It is the Divine necessity of dying which is prominent in the later teaching of the Lord, beginning from that crisis of the ministry which is emphatically presented in all the Synoptics (Matthew 16:21-28, Mark 8:31 to Mark 9:1, Luke 9:22-27). He sets His face towards it as the end (Luke 22:37 [cf. Isaiah 53:12] τελεσθῆναι and τέλος ἕχει, cf. John 19:28; John 19:30), the goal to which His whole life moves. And in the hour when the things concerning Him had fulfilment, He singled out the leading feature in the portrait of the Servant as that which above all others fastened its application upon Himself. ‘I say unto you that this which is written must be fulfilled in me, And he was reckoned with transgressors.’ The Prophet, who at the outset of His ministry read in the synagogue of Nazareth the words foreshadowing the deliverance which was to issue in the Kingdom of God (Luke 4:18-19 = Isaiah 61:1-2), knew that for Himself it meant the Man of Sorrows, led like the lamb of the Hebrew ritual to the slaughter, and in the power of His healing wounds making intercession for the transgressors of His people (Isaiah 53; for the connexion with the Ceremonial Law see Davidson, OT Prophecy, ch. xxii) There is thus no inconsistency between the language of Jesus as recorded in the Synoptics and those utterances of the Fourth Gospel which seem to remove the Passion and Death from the immediate historical conditions, and to represent them as the decision of eternal issues by the voluntary activity of the Divine Sufferer, who lays down His life of Himself and judges the prince of this world on the uplifted throne of the Cross (John 3:14; John 10:17-18; John 12:31-33; John 14:30; John 16:11; John 16:33).

These considerations give peculiar point to the declaration which, according to both St. Matthew and St. Mark, stands in close relation to the request of the sons of Zebedee for eminent places in the Messianic kingdom. Messiah’s kingship is based on service which takes specific form in the death He goes to accomplish—‘The Son of Man came to give his life a ransom for many’—a substitution which made His soul an offering for sin, fulfilling all that was foreshadowed not only in the redemption of the people from Egypt, but also in the redemptions of the Ceremonial Law (Mark 10:45, Matthew 20:28 λύτρον ἀντί, not ὑπέρ, cf. ἀντίλυτρον 1 Timothy 2:6, λυτρώσηται Titus 2:14, ἑλυτρώθητε 1 Peter 1:18, where also the τίμιον αἶμα of Christ is the price; Isaiah 53:10, 2 Samuel 7:23, Exodus 13:13, Numbers 18:15, cf. Psalms 49:8).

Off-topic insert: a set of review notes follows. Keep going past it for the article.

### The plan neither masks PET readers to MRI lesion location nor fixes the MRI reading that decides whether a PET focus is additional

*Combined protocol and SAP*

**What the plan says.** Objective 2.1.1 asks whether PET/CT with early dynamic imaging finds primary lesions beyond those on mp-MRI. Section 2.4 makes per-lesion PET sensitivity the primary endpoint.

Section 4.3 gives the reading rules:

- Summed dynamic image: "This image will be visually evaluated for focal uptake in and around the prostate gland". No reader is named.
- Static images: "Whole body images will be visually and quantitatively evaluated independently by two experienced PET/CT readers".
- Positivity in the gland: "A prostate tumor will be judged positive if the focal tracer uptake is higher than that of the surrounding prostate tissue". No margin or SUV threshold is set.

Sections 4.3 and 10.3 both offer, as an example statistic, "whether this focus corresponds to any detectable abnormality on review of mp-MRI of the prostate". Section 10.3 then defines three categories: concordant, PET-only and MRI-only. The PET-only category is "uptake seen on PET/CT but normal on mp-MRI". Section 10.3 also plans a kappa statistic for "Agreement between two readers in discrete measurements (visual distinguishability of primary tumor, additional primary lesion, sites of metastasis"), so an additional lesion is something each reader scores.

That Jesus should thus have recognized the true significance of His death as a fact possessing not an accidental but an inherent worth, is not inconsistent with a due acknowledgment of the historical circumstances which became its efficient cause. With regard to the prophecy of Jehovah’s Servant, it must be remembered that the Sufferer, though offering a sacrifice for sin of which the liturgical oblation is the type, yet incurs pain and death only through setting his face as a flint (Isaiah 50:4-9) in maintaining truth and righteousness under conditions which inevitably made this witness a martyrdom. And it would be misreading the phenomena of the Gospel narrative to represent the propitiatory death of Christ as wantonly sought by our Lord in a manner inconsistent with the dictates of common morality. The Cross could not have been mediatorial if Jesus had been an official and conventional Messiah reaching Calvary by any other road than that which in the first instance made Him one with His brethren (Hebrews 2:10-18) in the pursuit of His own moral end. His death, which affects the conscience (Hebrews 9:14; Hebrews 10:22), is not represented as self-immolation. He ‘witnessed before Pontius Pilate a good confession’ (1 Timothy 6:13, cf. ‘the faithful witness,’ Revelation 1:5; Revelation 3:14). His mission being to establish the kingdom upon a basis of surrender (Matthew 20:28, John 13:4; John 13:13-15), upon a gospel preached to the poor (Luke 4:18) by one who is Himself lowly in heart (Matthew 11:29), He must not shrink till He send forth judgment unto victory (Matthew 12:20). When there is no more risk of quenching the smoking flax by appearing openly as the uncompromising foe of the hierarchy, He recognizes that His hour is come (John 12:23; John 17:1 al., Mark 14:41, cf. John 2:4, Luke 22:53), changing the method of His discourse so that they who reject Him may perceive that He speaks of them (Matthew 21:45), and without further parley join the inevitable issue. There is, however, no warrant for Mr. F. W. Newman’s theory, that Jesus’ denunciation of scribes and Pharisees was a deliberate provocation of judicial murder; though it must be remarked that, assuming the knowledge of power to rise again the third day, we could not judge even such an action entirely by the ordinary standard. Still, if the one necessity of the case was a sacrificial death upon the stage of history, the event might have been accomplished amid accessories more suggestive of ritual than the Crucifixion. But this would have been something less than a moral act, whereas the NT shows the propitiation wrought by Jesus Christ ‘the righteous’ (1 John 2:1, Acts 3:14; Acts 7:52; Acts 22:14) to have been something more. The Agony in the Garden, followed by the Seven Words from the Cross, attests the naturalness of the Passion as suffering, though voluntarily endured, yet inflicted from without. It is only after the Resurrection that the human actors in the tragedy fall out of sight, and the Cross can be presented absolutely as that which it behoved the Christ to suffer, so entering into His glory (Luke 24:26).